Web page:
PRACE/E-CAM successful collaboration produces task scheduling library for optimising time-scale molecular dynamics simulations


E-CAM is interested in the challenge of bridging up timescales. To study molecular dynamics with atomistic detail, timesteps must be used on the order of a femto-second. Many problems in biological chemistry, materials science, and other ends involve events that only spontaneously occur after a millisecond or longer (for example, biomolecular conformational changes, or nucleation processes). That means that around 1012 time steps would be needed to see a single millisecond-scale event. This is the problem of “rare events” in theoretical and computational chemistry. Modern supercomputers are beginning to make it possible to obtain trajectories long enough to observe some of these processes, but to fully characterize a transition with proper statistics, many examples are needed. And in order to obtain many examples, the same application must be run thousands of times with varying inputs. To manage this kind of computation, a task scheduling library is needed

Solution and benefits

The development of a python library, in collaboration with PRACE. This library builds on top of the scalable analytics framework Dask and enables it to resiliently manage multi-node and multiarchitecture environments. This offers exciting possibilities in the areas of interactive supercomputing and burst supercomputing. A white paper focused on the library was written in collaboration with PRACE and is available here.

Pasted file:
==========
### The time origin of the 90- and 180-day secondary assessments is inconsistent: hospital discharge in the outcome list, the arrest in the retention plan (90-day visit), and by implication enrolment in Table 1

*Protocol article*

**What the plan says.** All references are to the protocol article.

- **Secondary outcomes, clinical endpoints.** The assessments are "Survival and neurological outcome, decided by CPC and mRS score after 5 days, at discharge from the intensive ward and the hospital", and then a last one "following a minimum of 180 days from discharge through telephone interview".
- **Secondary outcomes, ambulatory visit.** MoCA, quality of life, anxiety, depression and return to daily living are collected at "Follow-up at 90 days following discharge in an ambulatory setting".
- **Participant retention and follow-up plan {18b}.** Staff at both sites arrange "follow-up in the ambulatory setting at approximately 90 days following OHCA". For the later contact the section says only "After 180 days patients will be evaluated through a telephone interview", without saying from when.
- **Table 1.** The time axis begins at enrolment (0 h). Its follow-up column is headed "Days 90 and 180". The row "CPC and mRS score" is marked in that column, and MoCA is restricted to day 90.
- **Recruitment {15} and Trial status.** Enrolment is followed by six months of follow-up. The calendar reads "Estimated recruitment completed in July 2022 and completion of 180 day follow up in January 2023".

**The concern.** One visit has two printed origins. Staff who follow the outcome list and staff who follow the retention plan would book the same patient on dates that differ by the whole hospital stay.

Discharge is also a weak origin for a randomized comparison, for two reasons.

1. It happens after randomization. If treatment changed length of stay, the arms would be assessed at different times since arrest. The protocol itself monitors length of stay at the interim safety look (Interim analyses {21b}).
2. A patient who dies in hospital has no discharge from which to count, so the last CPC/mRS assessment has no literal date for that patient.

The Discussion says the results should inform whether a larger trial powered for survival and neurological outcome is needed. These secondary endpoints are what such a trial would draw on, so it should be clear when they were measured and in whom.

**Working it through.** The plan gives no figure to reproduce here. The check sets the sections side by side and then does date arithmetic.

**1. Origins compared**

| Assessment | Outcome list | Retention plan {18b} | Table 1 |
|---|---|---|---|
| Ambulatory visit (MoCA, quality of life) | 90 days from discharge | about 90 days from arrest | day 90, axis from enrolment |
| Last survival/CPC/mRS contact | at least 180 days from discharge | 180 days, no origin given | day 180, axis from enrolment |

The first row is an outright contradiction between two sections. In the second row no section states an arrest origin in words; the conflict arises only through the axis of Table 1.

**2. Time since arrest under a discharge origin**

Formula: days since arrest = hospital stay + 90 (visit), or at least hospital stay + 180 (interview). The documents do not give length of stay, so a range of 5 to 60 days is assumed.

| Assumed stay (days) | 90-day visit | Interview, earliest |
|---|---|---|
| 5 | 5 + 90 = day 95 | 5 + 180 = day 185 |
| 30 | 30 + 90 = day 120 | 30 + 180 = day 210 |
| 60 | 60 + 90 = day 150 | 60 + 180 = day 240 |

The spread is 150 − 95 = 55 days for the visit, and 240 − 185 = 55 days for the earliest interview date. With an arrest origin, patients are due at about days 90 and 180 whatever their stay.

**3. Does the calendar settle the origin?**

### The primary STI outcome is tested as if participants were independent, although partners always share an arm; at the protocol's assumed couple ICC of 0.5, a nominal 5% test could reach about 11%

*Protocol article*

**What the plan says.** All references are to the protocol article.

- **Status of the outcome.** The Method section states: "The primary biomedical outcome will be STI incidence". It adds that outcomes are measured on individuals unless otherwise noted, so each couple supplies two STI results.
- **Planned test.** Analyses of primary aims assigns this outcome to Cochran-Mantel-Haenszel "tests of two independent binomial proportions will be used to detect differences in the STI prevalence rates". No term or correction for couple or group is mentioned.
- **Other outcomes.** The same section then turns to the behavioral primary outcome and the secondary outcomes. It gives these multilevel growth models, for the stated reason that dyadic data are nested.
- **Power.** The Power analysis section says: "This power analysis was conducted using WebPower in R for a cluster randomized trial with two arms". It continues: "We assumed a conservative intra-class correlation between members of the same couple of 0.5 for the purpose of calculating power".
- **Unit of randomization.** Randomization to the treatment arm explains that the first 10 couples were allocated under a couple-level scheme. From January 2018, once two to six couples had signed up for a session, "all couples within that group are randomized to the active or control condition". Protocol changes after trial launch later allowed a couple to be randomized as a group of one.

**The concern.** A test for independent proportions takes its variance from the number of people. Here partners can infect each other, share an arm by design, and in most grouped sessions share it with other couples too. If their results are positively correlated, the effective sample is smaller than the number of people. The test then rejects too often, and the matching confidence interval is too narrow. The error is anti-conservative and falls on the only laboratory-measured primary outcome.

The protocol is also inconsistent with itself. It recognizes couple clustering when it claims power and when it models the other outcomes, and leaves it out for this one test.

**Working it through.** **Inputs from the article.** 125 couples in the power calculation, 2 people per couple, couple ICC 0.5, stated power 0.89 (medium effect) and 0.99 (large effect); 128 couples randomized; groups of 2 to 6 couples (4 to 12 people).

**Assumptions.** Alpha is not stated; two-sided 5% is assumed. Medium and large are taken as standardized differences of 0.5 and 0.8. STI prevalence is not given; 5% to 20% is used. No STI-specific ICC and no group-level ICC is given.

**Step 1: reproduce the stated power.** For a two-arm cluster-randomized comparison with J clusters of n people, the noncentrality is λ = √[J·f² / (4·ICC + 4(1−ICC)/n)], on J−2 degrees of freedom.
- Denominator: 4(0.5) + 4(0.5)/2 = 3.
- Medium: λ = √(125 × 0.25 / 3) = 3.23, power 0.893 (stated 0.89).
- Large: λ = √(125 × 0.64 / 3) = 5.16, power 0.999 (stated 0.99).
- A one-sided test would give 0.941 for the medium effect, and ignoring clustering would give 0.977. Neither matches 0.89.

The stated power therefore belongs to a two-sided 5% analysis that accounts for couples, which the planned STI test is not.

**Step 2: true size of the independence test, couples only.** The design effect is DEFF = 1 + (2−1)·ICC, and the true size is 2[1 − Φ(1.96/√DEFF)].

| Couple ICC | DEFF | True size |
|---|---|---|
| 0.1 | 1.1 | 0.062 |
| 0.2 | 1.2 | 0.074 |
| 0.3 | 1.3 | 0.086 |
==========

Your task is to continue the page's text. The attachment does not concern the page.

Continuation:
The main elements of the mentioned scheduling library are: task de definition, a task scheduling (handled in Python) and task execution (facilitated by the MPI layer). While traditionally an HTC workload is looked down upon in the HPC space, the scientific use case for extreme-scale resources exists and algorithms that require a coordinated approach make efficient libraries that implement this approach increasingly important in the HPC space. The 5 Peta op booster technology of JURECA is an interesting concept with respect to this approach since the offloading approach of heavy computation marries perfectly to the concept outlined here.


Alan O’Cais, David Swenson, Mariusz Uchronski, & Adam Wlodarczyk. (2019, August 14). Task Scheduling Library for Optimising Time-Scale Molecular Dynamics Simulations. Zenodo.